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Andrew Wiggins has lost all hope for greatness

The Timberwolves just aren’t getting enough from a player making such a significant portion of the salary cap.

Andrew Wiggins attempts a shot at the basket for the Timberwolves.
Is all hope lost for Andrew Wiggins?

Andrew Wiggins is not a bad NBA player. Most teams could use him. This might seem like a controversial statement given the state of the Andrew Wiggins discourse, but it’s true. Look at some of the players the 5-time defending Western Conference champion Golden State Warriors ran out there in their opening game on Thursday. Tell me they wouldn’t insert Wiggins in that rotation if they could ignore the salary cap implications and put him in the role they think he’d fit best in (not the role he’d prefer).

In his five NBA seasons, Wiggins has at various times been good at drawing fouls, been passable at shooting three-pointers, been good at creating his own shot, been good at protecting the ball. You wouldn’t call him reliable, but he’s reliably available, missing just 10 out of 410 games in his career. Even if Andrew Wiggins is just an average NBA player — a talent befitting a second or third player off of the bench, or a spot starter — he definitely belongs in the league, on the court, in box scores.

The problem is that everyone, including Wiggins himself, hoped he would be so much more.

The problem is that Wiggins was hyped heavily in the amateur ranks coming out of Canada — he was never just a future NBA player, or a future first-rounder, or a future No. 1 pick. He was a generational talent in the making. The problem is that Wiggins had a decent rookie season reminiscent of great wings of the past: pretty inefficient, rough around the edges (especially with regards to making plays for others and on defense) but promising in terms of scoring and bringing the requisite athleticism to the league.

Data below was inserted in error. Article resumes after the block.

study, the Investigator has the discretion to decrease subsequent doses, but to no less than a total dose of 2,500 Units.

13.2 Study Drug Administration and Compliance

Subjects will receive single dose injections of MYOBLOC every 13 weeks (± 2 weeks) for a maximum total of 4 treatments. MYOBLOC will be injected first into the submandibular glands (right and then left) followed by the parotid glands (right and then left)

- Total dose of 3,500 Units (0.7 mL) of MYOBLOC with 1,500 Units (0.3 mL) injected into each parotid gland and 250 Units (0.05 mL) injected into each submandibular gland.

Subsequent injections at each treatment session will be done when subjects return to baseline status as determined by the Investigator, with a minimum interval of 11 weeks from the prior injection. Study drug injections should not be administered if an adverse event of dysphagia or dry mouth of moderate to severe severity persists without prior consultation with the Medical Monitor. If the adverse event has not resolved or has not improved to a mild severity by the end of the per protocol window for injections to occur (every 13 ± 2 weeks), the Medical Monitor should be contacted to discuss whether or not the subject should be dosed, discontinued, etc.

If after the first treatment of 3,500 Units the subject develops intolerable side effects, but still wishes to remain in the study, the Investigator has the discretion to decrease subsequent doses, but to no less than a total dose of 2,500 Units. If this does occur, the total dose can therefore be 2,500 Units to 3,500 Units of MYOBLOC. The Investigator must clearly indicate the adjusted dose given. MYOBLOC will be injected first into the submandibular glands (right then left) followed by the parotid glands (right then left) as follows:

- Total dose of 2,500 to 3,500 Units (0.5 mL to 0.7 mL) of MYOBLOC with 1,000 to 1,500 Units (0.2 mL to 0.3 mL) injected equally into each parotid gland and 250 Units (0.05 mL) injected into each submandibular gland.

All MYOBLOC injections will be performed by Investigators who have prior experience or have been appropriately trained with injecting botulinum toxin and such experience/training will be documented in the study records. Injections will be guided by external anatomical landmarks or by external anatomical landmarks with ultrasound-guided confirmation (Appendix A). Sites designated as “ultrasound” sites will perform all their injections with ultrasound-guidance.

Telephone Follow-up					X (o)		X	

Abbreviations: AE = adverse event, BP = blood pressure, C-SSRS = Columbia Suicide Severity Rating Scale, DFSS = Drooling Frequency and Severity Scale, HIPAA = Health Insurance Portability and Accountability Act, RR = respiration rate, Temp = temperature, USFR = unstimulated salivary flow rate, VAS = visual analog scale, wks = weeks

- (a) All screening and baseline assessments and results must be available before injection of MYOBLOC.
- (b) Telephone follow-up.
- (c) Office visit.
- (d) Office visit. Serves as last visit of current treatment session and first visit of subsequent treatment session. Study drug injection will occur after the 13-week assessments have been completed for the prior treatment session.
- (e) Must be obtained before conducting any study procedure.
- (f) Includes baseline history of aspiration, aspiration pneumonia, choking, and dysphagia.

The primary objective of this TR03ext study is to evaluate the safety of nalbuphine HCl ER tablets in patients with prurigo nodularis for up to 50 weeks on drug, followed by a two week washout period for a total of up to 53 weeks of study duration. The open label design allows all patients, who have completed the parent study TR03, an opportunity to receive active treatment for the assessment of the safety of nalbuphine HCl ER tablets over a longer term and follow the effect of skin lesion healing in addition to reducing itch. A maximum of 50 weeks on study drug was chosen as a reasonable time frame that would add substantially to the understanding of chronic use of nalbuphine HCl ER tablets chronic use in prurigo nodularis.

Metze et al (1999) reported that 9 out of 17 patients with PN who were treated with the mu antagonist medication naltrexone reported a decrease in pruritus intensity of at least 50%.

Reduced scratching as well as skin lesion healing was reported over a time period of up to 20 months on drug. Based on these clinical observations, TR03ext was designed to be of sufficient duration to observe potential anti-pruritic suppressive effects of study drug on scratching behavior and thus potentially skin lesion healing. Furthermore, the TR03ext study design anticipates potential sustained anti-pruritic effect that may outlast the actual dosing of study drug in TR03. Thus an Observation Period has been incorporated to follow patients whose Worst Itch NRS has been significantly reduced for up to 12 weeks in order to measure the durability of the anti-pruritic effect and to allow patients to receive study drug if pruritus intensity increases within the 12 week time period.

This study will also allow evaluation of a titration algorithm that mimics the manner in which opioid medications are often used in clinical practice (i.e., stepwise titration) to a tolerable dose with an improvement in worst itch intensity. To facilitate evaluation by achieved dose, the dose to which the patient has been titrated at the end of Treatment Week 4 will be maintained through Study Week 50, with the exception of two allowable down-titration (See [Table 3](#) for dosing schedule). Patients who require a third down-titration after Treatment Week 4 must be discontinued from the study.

The problem is that Wiggins’ tools, his close athletic resemblance to other star wings always made everyone hope that greatness was right around the corner.

Friends, it was not.

The Timberwolves gave Wiggins a defensible maximum-value extension off of his rookie deal with hope that he would realize his potential. The extension came after Wiggins’ third season, in which he average 23 points per game on below league-average efficiency (.484 effective field goal percentage) at age 21.

That extension is now one of the worst contracts in the NBA as Wiggins has failed to improve. In fact, he may be getting worse as he tries to justify his position on the Timberwolves and in the NBA, taking more long jumpers to worse results. Certainly, his contract has committed the Wolves to continuing to feature him so heavily in the team’s attack and plans.

Part of that is that because the team is paying Wiggins so much, there’s not much they can do to add badly needed wing talent around him. Certainly Wiggins’ contract must have impacted Minnesota’s ability and/or desire to give Jimmy Butler the deal he wanted when he briefly buzzed in to give the franchise life. Wiggins’s contract certainly impacts the Wolves’ ability to trade Wiggins: who wants to pay an average NBA player $30 million a year?

The Wolves invested in Wiggins so heavily and have no decent option to supplant him in the starting line-up or as an offensive co-star to the actually effective Karl-Anthony Towns. Minnesota hoped Wiggins would rise to become an All-Star caliber player, as so many hoped and thought Wiggins would be as a teenager. Minnesota hoped the same for Towns, drafted a year after Wiggins. It happened for Towns. Not for Wiggins. But the hope lived long enough for the Timberwolves to invest heavily in Wiggins, which then impacted the lack of investment in Butler, which set him off and eventually out.

And here we are.

If at some point the Timberwolves can look past the $30 million salary and convince themselves and Wiggins that he is not built to be an NBA star barring major changes to his game, they could slot him in as the average bench player he is and find another solution as Towns’ co-star. But putting mustard back in the bottle is never so easy, and in these situations a trade to typically required to so drastically change a player’s relationship with their role. Benching Wiggins for rookie Jarrett Culver or Josh Okogie is way easier in theory than in practice, especially early in the season when hope, that cruel specter, is still alive.

The hope of greatness for Andrew Wiggins made Wiggins and the Timberwolves believe in something that just wasn’t there. Unwinding that to find Wiggins the right NBA role, which does exist, is going to be really difficult so long as hope for the Wiggins we all dreamed of still exists.